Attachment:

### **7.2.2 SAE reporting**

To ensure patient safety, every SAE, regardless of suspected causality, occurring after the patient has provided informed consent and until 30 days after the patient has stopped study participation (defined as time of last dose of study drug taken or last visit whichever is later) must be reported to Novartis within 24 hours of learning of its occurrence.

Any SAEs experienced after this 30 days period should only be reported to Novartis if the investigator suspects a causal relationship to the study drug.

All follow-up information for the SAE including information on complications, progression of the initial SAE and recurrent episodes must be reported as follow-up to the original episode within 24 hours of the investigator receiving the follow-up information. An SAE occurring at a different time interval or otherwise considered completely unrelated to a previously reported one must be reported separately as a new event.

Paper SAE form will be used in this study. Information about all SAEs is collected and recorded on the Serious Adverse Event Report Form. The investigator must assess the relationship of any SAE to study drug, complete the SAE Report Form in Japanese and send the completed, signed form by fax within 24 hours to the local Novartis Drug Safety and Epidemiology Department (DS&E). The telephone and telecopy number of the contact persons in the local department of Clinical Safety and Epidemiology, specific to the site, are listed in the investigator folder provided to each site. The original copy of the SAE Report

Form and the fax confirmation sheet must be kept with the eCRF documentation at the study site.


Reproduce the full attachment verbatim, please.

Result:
### **7.2.2 SAE reporting**

To ensure patient safety, every SAE, regardless of suspected causality, occurring after the patient has provided informed consent and until 30 days after the patient has stopped study participation (defined as time of last dose of study drug taken or last visit whichever is later) must be reported to Novartis within 24 hours of learning of its occurrence.

Any SAEs experienced after this 30 days period should only be reported to Novartis if the investigator suspects a causal relationship to the study drug.

All follow-up information for the SAE including information on complications, progression of the initial SAE and recurrent episodes must be reported as follow-up to the original episode within 24 hours of the investigator receiving the follow-up information. An SAE occurring at a different time interval or otherwise considered completely unrelated to a previously reported one must be reported separately as a new event.

Paper SAE form will be used in this study. Information about all SAEs is collected and recorded on the Serious Adverse Event Report Form. The investigator must assess the relationship of any SAE to study drug, complete the SAE Report Form in Japanese and send the completed, signed form by fax within 24 hours to the local Novartis Drug Safety and Epidemiology Department (DS&E). The telephone and telecopy number of the contact persons in the local department of Clinical Safety and Epidemiology, specific to the site, are listed in the investigator folder provided to each site. The original copy of the SAE Report

Form and the fax confirmation sheet must be kept with the eCRF documentation at the study site.